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Daughter of Hoarder Comes Clean
WATCH Hoarder’s Daughter Kept Shameful Secret
When Jessie Sholl visits her childhood home in Minneapolis, Minn. she doesn’t actually go inside. In fact, she never even makes it past the front steps.
“I feel nervous right now,” she told “20/20” as she stood by the house’s front door recently. “My muscles are a little bit tense, like I need to be prepared to possibly run.”
Sholl, 42, was there to visit her mother, who is a hoarder. A psychological disorder, hoarding is characterized by the excessive collection of items paired with the inability to throw things out as well as problems with organization. It is considered both prevalent and difficult to treat. According to Dr. Randy Frost, author of “Stuff: Compulsive Hoarding and the Meaning of Things,” there are an estimated 6 million to 15 million hoarders in the U.S.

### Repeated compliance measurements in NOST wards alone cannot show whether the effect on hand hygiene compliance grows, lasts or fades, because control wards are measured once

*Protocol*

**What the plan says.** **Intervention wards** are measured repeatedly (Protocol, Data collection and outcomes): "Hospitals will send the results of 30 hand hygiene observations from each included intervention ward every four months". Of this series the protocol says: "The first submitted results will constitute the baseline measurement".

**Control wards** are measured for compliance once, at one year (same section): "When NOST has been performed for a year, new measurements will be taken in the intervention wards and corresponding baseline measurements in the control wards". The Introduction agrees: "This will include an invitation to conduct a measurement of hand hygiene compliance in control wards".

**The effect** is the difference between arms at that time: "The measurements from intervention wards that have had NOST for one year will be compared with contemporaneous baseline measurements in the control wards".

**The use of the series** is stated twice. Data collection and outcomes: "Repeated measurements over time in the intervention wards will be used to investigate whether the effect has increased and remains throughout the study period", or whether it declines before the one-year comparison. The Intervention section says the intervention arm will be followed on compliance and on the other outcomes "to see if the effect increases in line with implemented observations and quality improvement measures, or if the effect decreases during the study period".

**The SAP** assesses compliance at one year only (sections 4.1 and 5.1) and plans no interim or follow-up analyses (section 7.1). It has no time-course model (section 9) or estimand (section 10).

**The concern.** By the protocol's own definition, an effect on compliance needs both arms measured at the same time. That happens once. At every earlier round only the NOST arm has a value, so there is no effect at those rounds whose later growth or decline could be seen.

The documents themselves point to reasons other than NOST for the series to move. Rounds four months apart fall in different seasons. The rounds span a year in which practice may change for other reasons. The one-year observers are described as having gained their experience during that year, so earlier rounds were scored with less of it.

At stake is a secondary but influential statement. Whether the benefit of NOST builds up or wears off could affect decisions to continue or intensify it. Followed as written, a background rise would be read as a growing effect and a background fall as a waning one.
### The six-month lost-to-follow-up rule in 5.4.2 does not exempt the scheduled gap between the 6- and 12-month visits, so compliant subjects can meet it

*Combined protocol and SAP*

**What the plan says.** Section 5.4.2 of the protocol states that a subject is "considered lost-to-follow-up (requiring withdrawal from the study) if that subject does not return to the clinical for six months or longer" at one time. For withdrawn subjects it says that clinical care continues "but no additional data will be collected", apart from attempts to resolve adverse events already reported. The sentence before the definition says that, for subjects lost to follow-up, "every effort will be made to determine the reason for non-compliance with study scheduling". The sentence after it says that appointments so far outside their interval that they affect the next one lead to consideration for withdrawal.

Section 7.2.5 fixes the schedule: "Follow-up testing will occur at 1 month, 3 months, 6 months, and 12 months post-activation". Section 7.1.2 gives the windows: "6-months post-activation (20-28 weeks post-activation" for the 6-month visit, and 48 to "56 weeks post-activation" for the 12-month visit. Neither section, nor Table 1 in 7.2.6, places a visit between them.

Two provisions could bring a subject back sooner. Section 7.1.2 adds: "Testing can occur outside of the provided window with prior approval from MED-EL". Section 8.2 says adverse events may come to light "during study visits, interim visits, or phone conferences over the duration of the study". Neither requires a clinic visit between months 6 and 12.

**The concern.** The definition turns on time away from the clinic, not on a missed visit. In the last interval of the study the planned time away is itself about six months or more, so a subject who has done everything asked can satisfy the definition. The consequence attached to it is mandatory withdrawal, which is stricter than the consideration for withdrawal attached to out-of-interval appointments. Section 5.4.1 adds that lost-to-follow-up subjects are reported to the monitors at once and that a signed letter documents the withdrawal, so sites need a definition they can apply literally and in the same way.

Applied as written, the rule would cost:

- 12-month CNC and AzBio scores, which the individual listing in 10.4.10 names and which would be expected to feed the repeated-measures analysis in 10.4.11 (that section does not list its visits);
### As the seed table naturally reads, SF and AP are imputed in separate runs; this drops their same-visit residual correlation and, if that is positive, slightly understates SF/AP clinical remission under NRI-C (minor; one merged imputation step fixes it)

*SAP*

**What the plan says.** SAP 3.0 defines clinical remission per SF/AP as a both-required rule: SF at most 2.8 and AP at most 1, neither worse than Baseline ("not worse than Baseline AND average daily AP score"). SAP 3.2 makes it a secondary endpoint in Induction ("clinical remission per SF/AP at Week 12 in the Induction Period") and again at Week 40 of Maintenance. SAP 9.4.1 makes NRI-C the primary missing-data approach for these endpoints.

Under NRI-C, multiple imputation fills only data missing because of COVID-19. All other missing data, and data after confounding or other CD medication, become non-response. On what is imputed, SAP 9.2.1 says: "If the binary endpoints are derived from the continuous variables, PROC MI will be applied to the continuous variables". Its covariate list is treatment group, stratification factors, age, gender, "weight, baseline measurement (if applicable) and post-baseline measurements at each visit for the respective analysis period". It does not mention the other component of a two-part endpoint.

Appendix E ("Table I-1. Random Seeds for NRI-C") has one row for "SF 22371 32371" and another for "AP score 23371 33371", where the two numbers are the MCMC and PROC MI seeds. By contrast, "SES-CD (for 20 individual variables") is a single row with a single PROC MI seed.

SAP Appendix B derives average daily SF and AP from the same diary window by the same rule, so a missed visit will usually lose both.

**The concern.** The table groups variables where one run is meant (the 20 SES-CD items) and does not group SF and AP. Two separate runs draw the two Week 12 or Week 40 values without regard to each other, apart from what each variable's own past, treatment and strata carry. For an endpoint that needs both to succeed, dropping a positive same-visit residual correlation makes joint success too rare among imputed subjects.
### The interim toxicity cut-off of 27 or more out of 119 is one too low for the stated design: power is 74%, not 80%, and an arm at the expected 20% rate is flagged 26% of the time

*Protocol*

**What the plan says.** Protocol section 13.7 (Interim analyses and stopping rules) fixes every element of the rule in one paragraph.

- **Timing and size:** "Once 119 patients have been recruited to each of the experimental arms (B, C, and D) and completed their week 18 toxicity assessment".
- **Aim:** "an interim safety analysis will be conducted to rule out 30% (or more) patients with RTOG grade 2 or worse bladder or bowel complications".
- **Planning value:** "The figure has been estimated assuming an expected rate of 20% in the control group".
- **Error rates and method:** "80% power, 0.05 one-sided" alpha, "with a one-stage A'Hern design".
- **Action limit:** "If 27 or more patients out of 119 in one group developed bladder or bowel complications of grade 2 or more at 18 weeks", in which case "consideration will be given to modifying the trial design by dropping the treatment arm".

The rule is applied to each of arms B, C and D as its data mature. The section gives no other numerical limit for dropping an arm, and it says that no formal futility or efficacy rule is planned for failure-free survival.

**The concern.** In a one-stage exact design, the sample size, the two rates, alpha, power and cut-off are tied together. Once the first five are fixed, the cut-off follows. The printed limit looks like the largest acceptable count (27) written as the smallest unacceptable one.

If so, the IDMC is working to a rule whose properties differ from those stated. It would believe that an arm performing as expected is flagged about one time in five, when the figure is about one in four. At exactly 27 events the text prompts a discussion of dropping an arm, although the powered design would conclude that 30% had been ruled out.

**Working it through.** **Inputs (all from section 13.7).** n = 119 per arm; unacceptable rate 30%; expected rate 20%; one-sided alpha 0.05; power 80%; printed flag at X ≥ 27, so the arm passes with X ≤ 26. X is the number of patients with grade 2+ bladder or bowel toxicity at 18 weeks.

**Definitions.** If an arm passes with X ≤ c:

But it’s not only victims of the disorder who are affected, it’s their children, too.
Sholl grew up in a home overwhelmed with piles of moth-eaten sweaters, dirty paper plates and other junk.
“By the time I was 10, I just, I really couldn’t take it anymore,” Sholl said. Sholl, whose parents are divorced, moved in with her father, but could not stop her growing fixation with helping her mother dig out of the hoard.
“I would still go to my mom’s house, and I would organize the pantry, or do some cleaning while I was there,” she said. “I was basically as obsessed with fixing her hoarding as she was with hoarding.”
Sholl’s attempts to help her mother not only put a strain on their relationship, but also her health: During clean-ups at her mother’s house, Sholl contracted scabies, a parasite that lives under the skin, twice.
“The itch that comes from scabies, it’s just unreal,” she said. “It was at that point that I just said, ‘I’m done. I’m not helping you anymore.'”
Dr. Suzanne Chabaud, a licensed psychologist who studies children of hoarders and has appeared on the A ?>